Over the past 50 years in the United States, the disparity between the incomes of the rich and poor has grown significantly. Indeed, the contrast between the wealth of the rich and the poverty of the poor, as measured by a widely used analysis tool, is greater in the U.S. than in any of the world's biggest economies.
Economists use that tool, the Gini Coefficient, to measure and compare household income equality on a scale in which In 0 means every household has exactly the same income and 1 means one household has all the income and the others have nothing. The higher the Gini, the more unequal household incomes are.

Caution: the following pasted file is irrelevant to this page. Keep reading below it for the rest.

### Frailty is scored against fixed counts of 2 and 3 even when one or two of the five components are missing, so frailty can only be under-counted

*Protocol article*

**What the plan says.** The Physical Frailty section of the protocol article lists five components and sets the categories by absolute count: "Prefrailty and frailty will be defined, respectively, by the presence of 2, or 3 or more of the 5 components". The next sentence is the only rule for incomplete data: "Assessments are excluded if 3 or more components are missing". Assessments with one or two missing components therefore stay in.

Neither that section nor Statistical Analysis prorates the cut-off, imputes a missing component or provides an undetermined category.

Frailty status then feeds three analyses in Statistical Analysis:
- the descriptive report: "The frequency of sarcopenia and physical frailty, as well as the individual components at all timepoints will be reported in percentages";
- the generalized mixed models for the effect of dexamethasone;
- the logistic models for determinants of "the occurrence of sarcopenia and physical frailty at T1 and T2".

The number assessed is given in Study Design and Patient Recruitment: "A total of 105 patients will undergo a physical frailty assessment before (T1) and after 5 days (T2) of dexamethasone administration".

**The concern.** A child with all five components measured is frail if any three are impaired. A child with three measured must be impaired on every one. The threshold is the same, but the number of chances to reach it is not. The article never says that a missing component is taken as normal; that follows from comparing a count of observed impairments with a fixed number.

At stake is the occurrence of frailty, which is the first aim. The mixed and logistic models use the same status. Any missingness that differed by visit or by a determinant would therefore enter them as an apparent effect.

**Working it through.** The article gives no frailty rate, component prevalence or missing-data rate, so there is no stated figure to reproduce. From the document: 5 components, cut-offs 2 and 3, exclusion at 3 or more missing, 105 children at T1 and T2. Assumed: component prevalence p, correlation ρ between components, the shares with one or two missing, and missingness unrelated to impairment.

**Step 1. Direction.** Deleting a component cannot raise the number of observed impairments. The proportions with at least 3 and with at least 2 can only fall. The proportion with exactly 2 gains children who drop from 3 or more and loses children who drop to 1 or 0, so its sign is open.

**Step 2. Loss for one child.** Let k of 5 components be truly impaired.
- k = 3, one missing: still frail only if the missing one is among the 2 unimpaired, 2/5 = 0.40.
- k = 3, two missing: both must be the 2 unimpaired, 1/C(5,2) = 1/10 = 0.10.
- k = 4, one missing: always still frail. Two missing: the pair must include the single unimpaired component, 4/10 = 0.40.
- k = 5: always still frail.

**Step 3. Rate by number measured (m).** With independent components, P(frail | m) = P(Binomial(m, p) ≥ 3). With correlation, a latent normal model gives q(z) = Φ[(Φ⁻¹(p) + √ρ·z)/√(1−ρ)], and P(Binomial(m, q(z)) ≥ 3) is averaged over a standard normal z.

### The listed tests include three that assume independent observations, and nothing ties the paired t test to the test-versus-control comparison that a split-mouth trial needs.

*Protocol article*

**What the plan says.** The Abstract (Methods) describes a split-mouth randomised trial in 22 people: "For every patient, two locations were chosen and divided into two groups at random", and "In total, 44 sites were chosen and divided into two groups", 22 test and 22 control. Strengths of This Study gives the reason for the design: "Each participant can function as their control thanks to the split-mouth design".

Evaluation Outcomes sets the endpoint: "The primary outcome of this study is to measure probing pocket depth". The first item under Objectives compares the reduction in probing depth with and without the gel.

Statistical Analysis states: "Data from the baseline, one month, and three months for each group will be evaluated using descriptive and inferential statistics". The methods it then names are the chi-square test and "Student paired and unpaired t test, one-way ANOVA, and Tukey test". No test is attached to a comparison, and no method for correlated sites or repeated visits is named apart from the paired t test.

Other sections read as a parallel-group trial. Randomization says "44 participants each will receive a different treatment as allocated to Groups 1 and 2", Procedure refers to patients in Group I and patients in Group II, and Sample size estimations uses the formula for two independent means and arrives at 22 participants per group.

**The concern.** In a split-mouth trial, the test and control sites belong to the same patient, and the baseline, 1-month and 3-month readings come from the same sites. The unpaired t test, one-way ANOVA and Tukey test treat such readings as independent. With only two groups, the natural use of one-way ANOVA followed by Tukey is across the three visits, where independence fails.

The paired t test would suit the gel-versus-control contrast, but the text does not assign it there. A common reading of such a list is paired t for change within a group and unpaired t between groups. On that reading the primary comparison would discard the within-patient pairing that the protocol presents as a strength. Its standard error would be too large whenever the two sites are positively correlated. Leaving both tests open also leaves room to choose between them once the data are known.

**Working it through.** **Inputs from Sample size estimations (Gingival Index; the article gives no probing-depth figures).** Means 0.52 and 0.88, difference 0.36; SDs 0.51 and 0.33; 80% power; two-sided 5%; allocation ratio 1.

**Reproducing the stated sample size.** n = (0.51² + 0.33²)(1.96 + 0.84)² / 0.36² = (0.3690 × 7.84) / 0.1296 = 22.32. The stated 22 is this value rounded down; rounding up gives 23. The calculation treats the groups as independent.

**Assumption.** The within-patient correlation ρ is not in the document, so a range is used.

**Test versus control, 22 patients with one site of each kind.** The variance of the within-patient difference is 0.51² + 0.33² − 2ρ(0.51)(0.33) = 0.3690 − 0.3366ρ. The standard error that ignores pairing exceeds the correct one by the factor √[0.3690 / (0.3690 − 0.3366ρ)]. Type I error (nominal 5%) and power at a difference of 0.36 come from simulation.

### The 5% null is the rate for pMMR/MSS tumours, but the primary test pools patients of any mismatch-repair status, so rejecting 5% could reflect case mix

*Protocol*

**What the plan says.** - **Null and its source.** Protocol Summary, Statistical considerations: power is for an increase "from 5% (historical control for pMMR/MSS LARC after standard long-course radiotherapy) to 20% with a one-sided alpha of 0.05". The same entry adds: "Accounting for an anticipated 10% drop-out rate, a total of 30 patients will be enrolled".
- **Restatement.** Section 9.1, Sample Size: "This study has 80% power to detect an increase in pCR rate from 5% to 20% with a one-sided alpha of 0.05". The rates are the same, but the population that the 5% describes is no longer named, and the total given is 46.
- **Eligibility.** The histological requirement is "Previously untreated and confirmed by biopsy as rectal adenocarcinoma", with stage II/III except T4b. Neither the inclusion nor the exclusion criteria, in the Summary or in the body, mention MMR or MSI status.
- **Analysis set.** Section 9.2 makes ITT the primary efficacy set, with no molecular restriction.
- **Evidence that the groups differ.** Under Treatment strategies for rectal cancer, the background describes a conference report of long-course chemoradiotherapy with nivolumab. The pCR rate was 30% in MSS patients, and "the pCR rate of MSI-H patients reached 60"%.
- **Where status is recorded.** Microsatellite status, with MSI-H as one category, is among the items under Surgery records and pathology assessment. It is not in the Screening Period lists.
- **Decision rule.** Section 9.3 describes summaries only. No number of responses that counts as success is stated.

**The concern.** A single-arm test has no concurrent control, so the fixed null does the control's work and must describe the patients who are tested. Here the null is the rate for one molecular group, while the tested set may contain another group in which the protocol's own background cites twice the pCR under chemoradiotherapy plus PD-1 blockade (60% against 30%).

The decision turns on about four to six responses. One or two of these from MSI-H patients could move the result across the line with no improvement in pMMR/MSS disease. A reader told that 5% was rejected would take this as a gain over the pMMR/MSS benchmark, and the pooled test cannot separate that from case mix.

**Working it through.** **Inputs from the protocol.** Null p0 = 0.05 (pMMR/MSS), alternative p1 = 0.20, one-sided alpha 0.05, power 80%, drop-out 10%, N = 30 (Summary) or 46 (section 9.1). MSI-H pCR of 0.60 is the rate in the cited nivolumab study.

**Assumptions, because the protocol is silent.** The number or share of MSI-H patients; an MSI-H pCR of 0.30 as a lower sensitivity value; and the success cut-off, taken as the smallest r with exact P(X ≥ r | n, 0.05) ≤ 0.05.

Today we look at how household income inequity has changed for the U.S. over the past 50 years. While the rising tide of the U.S. economy has floated all boats, the inequality of income in households has also increased. Interestingly, the upward trending has continued almost unabated through Republican and Democratic administrations, and regardless of which party dominated the Senate and House of Representatives. There are also varying degrees in income inequity from state-to-state.
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